This analysis has two flaws — factual and legal. Factually, the transgender individuals involved in the cases were not “transgressing gender stereotypes” — they were purporting to be a sex which they were not and seeking to require their employers to affirm them as that false sex. Legally, contrary to the lower courts’ analysis, “discrimination against transsexuals because they are transsexuals” is not sex discrimination under Title VII (or Title IX), even with the judicial gloss Price Waterhouse added to the statutory language: In Price Waterhouse, after explaining that evidence of sex stereotyping could establish sex discrimination, the Court made clear that sex stereotyping in itself is not illegal. Rather, as the Court explained, the question remains whether the plaintiff established that sex played a part in the employment decision. If an employer discriminates against a transsexual because he is transsexual, sex plays no part in the employment decision — gender identity does.

That does not mean that an individual who is transgender cannot succeed on a sex discrimination claim under federal law. (And as mentioned above, several state statutes include gender identity or transgender status as protected classes). As the Eleventh Circuit in Glenn reasoned, “All persons, whether transgender or not, are protected from discrimination” and sex stereotyping could serve to prove discrimination on the basis of sex. But the discrimination must be sex discrimination and evidence of sex stereotyping must be sex stereotyping. It is not stereotyping to believe a man is a man and a woman is a woman.

It is not stereotyping to believe masculine pronouns are used for men and feminine pronouns are used for women. It is not stereotyping to require employees or students to use bathroom facilities appropriate for their actual sex. It is not stereotyping to believe that a man cannot become a woman, or a woman a man — it is reality. And in other contexts, courts have upheld dress codes that establish different, but equally restrictive, standards for men and women.

Properly understood, then, Title VII and Title IX should permit an employer (or school) to require transgender employees (or students) to comply with the dress code of their actual sex. In other words, saying boys cannot wear make-up and dresses is not sex stereotyping.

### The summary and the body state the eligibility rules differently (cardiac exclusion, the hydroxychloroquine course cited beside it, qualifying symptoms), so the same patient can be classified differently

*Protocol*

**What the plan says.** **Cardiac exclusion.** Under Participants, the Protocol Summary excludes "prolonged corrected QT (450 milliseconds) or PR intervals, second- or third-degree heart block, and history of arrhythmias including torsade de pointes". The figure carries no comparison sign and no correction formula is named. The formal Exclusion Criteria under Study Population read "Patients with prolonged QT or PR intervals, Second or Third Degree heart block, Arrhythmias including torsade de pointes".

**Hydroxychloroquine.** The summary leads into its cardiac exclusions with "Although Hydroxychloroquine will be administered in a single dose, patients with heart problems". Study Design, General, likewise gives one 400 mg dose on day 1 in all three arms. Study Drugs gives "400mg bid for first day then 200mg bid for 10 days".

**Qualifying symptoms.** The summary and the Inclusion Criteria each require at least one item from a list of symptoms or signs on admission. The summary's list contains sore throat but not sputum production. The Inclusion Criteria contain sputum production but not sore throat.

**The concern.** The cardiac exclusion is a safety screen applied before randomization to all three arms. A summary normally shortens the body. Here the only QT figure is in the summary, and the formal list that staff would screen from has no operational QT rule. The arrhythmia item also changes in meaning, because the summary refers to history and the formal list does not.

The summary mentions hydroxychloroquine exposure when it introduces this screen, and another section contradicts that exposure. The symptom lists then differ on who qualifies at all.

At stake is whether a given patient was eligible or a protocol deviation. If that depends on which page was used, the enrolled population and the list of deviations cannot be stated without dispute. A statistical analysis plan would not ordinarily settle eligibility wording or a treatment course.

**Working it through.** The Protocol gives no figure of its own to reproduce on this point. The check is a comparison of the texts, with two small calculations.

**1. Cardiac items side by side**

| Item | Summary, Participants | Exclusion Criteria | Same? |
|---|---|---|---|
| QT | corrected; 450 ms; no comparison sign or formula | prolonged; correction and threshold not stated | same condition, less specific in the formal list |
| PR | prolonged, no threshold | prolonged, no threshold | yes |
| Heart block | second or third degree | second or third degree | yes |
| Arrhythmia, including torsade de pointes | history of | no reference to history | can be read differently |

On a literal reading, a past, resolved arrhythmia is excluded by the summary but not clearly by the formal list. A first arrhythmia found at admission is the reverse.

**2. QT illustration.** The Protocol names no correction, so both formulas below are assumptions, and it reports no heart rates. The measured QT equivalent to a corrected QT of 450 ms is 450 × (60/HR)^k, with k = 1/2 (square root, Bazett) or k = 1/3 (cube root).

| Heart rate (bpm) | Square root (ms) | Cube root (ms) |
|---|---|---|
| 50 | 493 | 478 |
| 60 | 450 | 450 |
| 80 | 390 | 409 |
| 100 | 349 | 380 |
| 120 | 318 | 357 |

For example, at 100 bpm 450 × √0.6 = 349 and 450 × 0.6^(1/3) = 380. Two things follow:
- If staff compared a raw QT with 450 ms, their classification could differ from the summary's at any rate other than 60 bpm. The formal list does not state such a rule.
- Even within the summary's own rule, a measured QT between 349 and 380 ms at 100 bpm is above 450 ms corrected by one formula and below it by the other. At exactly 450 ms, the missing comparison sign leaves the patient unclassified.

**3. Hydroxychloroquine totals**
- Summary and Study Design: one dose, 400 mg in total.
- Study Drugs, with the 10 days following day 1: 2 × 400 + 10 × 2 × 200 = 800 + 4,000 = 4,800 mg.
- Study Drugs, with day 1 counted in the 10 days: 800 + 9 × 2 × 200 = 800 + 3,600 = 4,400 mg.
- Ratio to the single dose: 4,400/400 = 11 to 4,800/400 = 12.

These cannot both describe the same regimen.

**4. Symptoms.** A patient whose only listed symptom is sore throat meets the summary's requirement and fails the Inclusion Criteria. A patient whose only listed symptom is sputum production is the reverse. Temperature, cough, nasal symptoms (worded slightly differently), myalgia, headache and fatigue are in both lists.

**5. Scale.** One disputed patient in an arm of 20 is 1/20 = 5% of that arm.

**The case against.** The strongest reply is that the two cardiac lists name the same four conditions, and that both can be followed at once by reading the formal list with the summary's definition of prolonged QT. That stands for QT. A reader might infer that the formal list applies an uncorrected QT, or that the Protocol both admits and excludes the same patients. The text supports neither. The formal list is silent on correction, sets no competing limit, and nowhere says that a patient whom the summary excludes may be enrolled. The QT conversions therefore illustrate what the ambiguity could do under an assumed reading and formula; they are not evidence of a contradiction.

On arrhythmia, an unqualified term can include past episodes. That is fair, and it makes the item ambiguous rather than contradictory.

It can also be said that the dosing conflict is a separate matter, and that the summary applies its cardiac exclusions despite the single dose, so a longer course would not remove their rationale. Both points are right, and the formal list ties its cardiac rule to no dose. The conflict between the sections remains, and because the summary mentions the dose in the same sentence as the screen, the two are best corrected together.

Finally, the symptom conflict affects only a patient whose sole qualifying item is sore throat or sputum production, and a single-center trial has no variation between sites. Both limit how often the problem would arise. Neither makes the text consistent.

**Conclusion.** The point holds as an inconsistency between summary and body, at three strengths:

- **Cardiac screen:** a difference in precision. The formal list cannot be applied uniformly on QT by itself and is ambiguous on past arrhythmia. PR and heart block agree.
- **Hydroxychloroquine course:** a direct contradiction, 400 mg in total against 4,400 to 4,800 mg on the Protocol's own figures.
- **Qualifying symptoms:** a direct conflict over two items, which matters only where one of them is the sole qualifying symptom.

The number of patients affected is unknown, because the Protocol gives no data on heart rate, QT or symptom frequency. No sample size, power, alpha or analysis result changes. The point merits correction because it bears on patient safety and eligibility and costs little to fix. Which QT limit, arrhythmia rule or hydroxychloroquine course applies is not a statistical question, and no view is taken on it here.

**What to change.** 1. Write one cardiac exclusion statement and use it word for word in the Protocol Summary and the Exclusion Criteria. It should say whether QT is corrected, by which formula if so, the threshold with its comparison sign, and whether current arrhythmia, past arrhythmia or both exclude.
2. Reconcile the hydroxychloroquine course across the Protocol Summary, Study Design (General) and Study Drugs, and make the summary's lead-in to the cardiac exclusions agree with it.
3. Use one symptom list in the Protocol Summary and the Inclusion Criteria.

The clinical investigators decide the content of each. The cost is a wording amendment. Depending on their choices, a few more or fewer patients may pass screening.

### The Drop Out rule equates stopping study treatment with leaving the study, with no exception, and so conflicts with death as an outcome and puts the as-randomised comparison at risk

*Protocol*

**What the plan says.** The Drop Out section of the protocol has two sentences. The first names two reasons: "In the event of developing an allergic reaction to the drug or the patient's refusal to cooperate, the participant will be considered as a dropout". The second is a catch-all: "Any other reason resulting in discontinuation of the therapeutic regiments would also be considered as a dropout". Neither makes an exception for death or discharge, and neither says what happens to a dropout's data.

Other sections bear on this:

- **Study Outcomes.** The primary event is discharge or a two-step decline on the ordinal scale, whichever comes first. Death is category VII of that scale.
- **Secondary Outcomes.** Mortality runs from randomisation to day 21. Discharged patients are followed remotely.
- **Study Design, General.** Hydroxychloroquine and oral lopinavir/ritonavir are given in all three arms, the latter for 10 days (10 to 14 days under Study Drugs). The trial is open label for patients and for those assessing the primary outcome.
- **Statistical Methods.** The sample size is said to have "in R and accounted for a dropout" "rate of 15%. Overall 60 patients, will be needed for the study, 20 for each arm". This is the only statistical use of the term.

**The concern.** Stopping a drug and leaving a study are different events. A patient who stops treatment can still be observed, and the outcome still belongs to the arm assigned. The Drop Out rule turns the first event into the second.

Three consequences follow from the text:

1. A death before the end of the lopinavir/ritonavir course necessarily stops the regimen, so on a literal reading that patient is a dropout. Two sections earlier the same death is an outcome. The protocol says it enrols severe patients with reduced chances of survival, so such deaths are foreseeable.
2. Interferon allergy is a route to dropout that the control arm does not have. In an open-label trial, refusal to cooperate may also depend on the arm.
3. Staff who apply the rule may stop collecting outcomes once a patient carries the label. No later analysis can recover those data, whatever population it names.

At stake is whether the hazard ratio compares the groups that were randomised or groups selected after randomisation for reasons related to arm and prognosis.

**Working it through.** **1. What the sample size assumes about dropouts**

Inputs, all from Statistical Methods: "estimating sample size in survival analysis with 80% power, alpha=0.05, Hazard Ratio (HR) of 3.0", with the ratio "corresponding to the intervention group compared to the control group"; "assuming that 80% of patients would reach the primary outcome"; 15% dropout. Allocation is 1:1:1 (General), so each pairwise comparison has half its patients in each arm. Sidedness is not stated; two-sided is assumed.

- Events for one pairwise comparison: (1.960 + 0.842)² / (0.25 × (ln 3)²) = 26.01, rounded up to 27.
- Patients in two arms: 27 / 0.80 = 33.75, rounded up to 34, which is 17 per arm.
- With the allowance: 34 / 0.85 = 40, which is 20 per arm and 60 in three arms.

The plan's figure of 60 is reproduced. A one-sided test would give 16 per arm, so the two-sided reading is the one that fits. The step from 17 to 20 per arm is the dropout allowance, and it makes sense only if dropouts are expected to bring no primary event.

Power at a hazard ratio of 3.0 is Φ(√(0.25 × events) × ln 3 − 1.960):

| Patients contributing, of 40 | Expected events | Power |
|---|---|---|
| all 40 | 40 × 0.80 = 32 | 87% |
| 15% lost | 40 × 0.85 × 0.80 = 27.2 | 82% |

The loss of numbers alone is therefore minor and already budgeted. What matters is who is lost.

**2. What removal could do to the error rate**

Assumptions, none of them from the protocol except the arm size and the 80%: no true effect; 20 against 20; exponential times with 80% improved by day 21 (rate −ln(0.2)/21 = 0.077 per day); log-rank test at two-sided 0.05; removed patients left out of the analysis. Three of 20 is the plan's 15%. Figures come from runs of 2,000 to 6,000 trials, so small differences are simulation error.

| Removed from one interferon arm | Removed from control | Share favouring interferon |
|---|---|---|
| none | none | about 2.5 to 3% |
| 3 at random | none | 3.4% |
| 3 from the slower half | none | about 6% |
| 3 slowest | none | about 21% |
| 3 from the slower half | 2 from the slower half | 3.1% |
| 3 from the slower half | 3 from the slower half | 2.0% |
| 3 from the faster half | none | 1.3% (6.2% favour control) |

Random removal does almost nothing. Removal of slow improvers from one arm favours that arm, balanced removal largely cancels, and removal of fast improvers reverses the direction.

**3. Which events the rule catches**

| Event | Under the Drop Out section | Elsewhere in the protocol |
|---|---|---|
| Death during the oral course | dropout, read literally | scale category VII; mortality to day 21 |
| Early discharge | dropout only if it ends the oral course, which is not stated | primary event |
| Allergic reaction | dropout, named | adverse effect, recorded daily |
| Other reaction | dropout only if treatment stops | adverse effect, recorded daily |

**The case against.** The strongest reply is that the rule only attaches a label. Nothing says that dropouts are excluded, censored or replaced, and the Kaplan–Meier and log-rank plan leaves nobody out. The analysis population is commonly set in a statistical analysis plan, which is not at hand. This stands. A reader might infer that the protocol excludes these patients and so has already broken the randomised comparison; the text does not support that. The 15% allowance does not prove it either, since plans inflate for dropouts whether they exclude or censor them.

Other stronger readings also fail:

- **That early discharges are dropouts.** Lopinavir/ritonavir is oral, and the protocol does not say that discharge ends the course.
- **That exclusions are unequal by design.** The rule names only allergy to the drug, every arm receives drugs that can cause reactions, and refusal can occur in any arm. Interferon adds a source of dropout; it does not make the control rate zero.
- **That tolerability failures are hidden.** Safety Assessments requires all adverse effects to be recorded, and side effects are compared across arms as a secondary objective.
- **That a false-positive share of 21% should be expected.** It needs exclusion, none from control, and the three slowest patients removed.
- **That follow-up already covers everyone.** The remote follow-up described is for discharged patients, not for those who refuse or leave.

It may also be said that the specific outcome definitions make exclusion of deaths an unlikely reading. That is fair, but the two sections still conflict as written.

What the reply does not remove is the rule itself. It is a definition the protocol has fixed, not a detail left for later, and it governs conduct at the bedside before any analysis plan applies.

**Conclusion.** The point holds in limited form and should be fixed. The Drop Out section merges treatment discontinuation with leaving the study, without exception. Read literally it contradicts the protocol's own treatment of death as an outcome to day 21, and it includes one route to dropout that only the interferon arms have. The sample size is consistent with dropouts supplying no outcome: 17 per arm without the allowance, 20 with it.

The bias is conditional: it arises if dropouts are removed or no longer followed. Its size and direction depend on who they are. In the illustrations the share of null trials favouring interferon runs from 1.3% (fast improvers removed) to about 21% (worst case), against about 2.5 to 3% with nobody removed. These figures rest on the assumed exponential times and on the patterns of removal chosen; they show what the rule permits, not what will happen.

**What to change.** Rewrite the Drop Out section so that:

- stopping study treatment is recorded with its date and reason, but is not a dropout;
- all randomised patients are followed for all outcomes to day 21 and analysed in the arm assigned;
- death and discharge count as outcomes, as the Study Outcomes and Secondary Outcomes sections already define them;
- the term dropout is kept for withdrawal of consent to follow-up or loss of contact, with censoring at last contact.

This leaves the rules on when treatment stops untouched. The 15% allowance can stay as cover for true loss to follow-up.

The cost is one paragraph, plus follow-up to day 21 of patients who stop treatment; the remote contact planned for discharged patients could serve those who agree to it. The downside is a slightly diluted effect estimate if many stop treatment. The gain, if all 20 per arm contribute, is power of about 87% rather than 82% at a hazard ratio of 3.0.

Yet, courts have pretended that sex is not scientific, but merely stereotypical, and have used this fallacy to concoct a second legal theory creating liability under Title VII and Title IX. Under this alternative theory, employers and schools are liable, not for discriminating against an individual because they are transgender, but for treating the transgender employee or student consistent with his or her true sex. The Seventh Circuit’s decision in Whitaker v. Kenosha Unified School Dist. illustrates this flawed approach.

In that case, Ash Whitaker, a female student suffering from gender dysphoria, cut her hair, began wearing more masculine clothing, and then told her teachers and classmates she was a boy and to refer to her with male pronouns. She also demanded access to the boys’ restroom facilities and when informed she could use the girl’s facilities or gender-neutral bathrooms, she sued under Title IX for sex discrimination.

The federal appellate court preliminarily concluded that the school violated Title IX’s prohibition on sex discrimination because “[a] policy that requires an individual to use a bathroom that does not conform with his or her gender identity punishes that individual for his or her gender non-conformity …” This analysis equates sex reality with sex stereotyping, and then concludes that it is sex discrimination to make decisions based on reality.

Unfortunately, this distorted view is not isolated — yet another court claimed that “a woman with male genitalia” or “a man with stereotypically female anatomy, such as breasts,” merely has a nonconforming trait. The court in Harris Funeral Homes pushed a similar fallacy, declaring “an employer cannot discriminate on the basis of transgender status without imposing its stereotypical notions of how sexual organs and gender identity ought to align.”

Other courts, though, have taken the more reasoned approach that “There is a huge difference between a woman who does not behave as femininely as her employer thinks she should, and a man who is attempting to change his sex and appearance to be a woman.” And that it “is not just a matter of an employee of one sex exhibiting characteristics associated with the opposite sex. This is a matter of a person of one sex assuming the role of a person of the opposite sex.”

While there could be some difficult line-drawing needed in some cases, Whitaker isn’t one of them. Ash didn’t merely cut her hair and dress more masculine — she demanded complete affirmation and then sued when the school denied her access to the boy’s bathroom. That should be an easy case, but unfortunately it is not in our politically-charged judicial system.

Whether the Supreme Court will follow suit or return some semblance of sanity to the schools remains to be seen. But it will be some time before we know whether reality or wishful thinking will guide the high-court’s analysis because, while the Kenosha School District filed an appeal with the Supreme Court in the Whitaker case, lawyers settled the case before the justices entered the fray, leaving the issue for resolution to another day. That day may come soon, though, following the Sixth Circuit’s decision last week in Harris Funeral Home, again teeing up the issue.